The Soil Report - Quad Cities Business News (2022)

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SANDY: As education and awareness for our readers, Heidi and I feel it is important to inform our community on soils reports, also known as geotechnical engineering reports. One big change, effective this past January 2016 for unincorporated Yavapai County only: “It shall be the responsibility of the PROPERTY OWNER to provide a Geotechnical Engineering Report at the time of permit application for all habitable structures.”

Heidi: The definition of a habitable structure is: Single family residences, manufactured/modular/factory built and park model homes secured to a permanent foundation, additions to single family residences over 400 square feet in size, guests houses, all livable accessory structures and detached structures that require a registered design professional (engineer or architect), and of course any appropriate permits are required.

Sandy: There are exceptions to this requirement and they are: attached patio covers, deck (covered or open), and additions to habitable structures under 400 square feet are exempt from these requirements. The building inspector and/or the chief building official for Yavapai County Development Services can waive this exemption if the site conditions warrant recommendations from a Geotechnical Engineer.

Heidi: This is important information to know: If a Geotechnical Engineering Report exists for a property, it is the responsibility of the PROPERTY OWNER to contact that engineer/engineering company to ensure the report includes all proposed structures. Buyers of vacant land in unincorporated Yavapai County should be encouraged to investigate soils conditions upon considering purchase of property in order to adequately project development costs. And also it would be beneficial to anyone building a new home to investigate, sample and test the soils prior to permit and construction to determine their physical and engineering characteristics of the soil. You should know what you are building on!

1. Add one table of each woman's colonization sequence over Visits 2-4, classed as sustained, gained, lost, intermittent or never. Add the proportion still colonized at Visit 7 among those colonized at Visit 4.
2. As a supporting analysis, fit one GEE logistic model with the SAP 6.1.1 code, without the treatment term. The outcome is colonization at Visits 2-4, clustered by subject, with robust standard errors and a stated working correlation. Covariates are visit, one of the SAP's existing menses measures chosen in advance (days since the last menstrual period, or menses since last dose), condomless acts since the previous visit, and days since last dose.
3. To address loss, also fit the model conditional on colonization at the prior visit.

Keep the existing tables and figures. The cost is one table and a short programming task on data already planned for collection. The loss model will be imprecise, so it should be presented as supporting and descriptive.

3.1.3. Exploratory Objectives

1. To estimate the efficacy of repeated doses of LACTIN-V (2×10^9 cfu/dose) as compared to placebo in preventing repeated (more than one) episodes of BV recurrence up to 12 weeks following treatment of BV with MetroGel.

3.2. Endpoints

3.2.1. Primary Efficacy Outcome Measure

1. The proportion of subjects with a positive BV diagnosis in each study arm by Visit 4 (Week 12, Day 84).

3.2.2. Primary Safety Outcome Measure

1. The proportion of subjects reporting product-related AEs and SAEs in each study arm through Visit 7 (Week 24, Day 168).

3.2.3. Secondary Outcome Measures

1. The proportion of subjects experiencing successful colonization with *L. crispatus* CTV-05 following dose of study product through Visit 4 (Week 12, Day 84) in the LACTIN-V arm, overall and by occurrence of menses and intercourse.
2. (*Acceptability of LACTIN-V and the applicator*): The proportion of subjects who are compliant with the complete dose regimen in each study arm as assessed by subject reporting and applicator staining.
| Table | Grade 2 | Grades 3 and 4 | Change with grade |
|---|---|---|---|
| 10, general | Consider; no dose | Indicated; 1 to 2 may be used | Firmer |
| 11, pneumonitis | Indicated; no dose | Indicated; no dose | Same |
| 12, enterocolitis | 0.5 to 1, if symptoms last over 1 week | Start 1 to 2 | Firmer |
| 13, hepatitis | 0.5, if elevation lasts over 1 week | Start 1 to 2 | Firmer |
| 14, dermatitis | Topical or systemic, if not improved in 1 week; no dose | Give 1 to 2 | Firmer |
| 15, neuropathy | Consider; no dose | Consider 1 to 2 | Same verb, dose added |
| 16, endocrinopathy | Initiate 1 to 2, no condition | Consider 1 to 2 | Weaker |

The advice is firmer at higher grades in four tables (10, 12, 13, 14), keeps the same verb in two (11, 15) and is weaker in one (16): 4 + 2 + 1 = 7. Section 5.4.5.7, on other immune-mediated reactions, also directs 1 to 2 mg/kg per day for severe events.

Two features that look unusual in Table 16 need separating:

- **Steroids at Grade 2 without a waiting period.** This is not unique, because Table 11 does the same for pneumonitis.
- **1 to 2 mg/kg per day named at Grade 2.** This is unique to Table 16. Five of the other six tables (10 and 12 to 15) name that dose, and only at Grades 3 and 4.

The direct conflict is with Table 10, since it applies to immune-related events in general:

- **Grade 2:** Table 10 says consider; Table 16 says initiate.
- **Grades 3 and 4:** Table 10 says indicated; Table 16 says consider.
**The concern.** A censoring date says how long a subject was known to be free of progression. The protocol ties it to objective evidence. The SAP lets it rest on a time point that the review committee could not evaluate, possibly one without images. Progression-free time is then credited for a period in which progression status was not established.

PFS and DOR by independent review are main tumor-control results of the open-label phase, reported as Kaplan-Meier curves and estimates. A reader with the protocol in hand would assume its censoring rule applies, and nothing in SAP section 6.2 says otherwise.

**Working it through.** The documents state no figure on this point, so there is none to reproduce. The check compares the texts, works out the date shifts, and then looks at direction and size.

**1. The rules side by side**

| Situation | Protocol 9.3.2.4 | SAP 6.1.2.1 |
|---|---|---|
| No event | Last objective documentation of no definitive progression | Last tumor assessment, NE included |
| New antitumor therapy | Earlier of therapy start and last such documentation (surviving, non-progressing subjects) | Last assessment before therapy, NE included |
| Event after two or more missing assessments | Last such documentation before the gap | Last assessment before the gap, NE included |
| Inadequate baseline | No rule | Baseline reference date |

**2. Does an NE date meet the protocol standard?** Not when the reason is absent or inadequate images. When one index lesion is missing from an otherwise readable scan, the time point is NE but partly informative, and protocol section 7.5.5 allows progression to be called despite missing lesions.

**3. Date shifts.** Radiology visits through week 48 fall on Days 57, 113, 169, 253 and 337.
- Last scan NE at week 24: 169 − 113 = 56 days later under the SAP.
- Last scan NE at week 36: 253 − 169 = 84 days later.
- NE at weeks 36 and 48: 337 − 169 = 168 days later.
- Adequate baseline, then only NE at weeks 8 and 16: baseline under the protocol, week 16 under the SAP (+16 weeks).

Sandy: In Arizona, our biggest worry is our soil, which can cause problems with the foundations of our homes. Fortunately, most problems caused by bad soil can be repaired. A lot of soil-related problems arise because homeowners assume living in a dry climate means the soil is dry, sandy and stable, so they do not think twice about planting and watering near the house. In many areas of the state, the soil contains a high percentage of clay, meaning it is neither sandy nor stable. In fact, clay-based soil expands when it gets wet and shrinks when it dries. Soil is moisture-sensitive, and as long as it is dry, there is no problem. Water changes everything. As soon as moisture fluctuates, during a monsoon storm or if you plant a yard full of thirsty greenery, the problems begin. When clay-rich soil comes in contact with water, it expands, causing the soil particles to push upward. If that happens right under your house, it can damage your foundation. Expansive soil is among the most expensive geologic hazards and causes $300 million a year in damage to homes. Building codes do not assure long-term performance (settlement or heave values within industry standards) of the fills, footings and floors. We can only assume that you all want to build a good, well-performing building.

Heidi: Sandy, what does a soils report address?

Sandy: The report will address the conditions of the soil where development is proposed. This information is imperative when considering the foundation design of the structure, as depending on conditions, significant foundation engineering may need to be performed. A soil engineering report will present a picture of what the intended project will consist of, recommendations to be used by a structural engineering for footing depth, width, bearing pressure, estimated settlements, heave potential, etc. A soils report also presents to civil engineers site grading requirements, minimum ground slopes, minimum permanent cut and fill, etc. The report contains a description of the site and soil conditions so the builder will know what they will have to contend with.

In short, a soils report is the “how to design and build recipe for the foundation structure” that goes on the site. When followed, the design will result in a successful, long-term performance of the home.